You might as well put bartenders of this pedigree through their paces. Sit at the bar and request a bespoke creation from their arsenal of Tanqueray No. 10, Sipsmith and more. This slice of old London needs no introduction.

    Gin and tonica, Port House
    Gin and tonic might be firmly enmeshed in the history of our capital, but more recently it’s made inroads in Spain. At the Port House, alongside generous plates of tapas, you can try the daily “gin and tonica” special, served in a balloon-shaped copa glass. Impressive for a Spanish restaurant that hails from Ireland.


    Gardeners’s tea break, Bourne & Hollingsworth
    Bourne & Hollingsworth were doing prohibition-style drinking well before Shoreditch covered itself in flocked wallpaper. The gardeners’s tea break is another Hendrick’s and cucumber job, with added green tea and mint. Best of all, it comes with a tiny cucumber sandwich on the side.

    Bourne and Hollingsworth


    Dry martini with a twist, Gin Joint
    Everyone knows how they like their martini, and this is how I have mine. Gin Joint is a bit corporate – it’s a Searcy’s brasserie after all – but they can mix a damn fine drink. Brutalism sceptics need not apply: you’ll probably spend an hour lost in the Barbican centre before you get here.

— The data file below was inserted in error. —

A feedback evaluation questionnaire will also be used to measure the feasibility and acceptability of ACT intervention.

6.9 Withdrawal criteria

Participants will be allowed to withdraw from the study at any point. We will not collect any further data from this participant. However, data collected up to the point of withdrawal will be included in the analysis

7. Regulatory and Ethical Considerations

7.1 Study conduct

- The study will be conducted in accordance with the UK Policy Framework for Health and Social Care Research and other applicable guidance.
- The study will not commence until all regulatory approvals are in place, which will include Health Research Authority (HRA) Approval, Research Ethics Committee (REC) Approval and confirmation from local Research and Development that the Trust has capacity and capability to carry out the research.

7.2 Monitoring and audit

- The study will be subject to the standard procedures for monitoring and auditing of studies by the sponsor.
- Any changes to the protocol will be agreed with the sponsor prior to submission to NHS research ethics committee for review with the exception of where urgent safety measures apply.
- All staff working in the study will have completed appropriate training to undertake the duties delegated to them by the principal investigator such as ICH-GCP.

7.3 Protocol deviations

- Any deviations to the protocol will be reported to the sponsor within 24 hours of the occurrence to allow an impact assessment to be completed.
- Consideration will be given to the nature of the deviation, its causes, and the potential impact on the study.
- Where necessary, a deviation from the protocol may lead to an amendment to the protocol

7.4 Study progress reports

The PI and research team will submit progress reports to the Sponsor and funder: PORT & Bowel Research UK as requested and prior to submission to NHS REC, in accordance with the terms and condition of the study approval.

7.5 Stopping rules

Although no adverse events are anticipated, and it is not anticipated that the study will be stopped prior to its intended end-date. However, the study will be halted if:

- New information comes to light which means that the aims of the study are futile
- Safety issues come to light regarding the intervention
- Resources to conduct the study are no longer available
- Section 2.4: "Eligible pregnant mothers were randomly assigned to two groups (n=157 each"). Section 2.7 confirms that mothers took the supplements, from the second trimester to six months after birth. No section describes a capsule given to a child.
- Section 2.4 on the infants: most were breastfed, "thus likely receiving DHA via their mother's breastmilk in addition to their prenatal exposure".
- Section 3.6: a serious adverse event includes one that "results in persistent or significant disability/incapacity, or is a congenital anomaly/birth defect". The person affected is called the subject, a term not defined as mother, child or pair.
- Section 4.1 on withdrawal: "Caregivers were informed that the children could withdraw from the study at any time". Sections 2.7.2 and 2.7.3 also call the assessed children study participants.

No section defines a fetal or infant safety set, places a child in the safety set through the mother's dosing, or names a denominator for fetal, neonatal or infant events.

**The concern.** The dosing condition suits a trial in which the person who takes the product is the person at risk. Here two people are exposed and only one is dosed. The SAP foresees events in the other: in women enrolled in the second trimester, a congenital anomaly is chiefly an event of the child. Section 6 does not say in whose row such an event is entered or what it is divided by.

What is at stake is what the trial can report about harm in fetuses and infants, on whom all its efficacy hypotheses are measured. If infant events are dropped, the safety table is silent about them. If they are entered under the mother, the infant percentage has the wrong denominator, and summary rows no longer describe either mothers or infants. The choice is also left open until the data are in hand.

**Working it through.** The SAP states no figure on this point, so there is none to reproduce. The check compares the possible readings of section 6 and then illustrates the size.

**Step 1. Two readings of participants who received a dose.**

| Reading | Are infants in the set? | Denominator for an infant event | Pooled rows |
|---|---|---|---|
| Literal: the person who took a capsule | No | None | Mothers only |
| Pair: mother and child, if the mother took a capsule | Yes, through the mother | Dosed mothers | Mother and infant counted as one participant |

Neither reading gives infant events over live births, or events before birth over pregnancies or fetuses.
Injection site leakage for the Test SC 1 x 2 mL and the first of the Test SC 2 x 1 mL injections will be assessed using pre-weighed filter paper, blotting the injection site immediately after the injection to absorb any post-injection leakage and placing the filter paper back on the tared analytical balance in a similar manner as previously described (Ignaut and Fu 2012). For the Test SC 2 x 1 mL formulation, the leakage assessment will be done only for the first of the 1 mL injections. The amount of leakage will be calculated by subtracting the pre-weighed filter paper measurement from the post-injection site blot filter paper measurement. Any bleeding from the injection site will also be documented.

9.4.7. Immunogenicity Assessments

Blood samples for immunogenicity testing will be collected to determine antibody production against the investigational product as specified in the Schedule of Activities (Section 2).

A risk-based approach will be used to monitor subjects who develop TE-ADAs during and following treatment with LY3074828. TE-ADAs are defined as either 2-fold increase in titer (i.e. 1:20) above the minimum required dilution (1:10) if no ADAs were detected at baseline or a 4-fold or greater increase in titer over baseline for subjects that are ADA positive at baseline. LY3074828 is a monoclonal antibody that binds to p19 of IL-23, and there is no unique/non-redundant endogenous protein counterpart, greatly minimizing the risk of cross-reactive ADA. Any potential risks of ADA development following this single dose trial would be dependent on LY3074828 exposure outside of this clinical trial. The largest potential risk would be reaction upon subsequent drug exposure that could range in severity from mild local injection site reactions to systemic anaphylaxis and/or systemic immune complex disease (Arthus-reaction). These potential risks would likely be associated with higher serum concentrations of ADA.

Negroni, Café Kick
    Sure, this might not be the best-made negroni in town, but there’s no beating this gin, Campari and vermouth combo on a summer evening on Exmouth Market. I’ll always remember a American friend’s incredulity that drinking on the street is allowed here. The only downside is that gin and table football skills do not go hand-in-hand.


    Black cat martini, Worship Street Whistling Stop
    I don’t have a clue how they make this. The secret ingredient is “removed cream”, which turns Tanqueray and vermouth into something special – and very strong. The Worship Street Whistling Stop is the sister bar of Purl. It’s a sort of speakeasy crossed with a Victorian apothecary.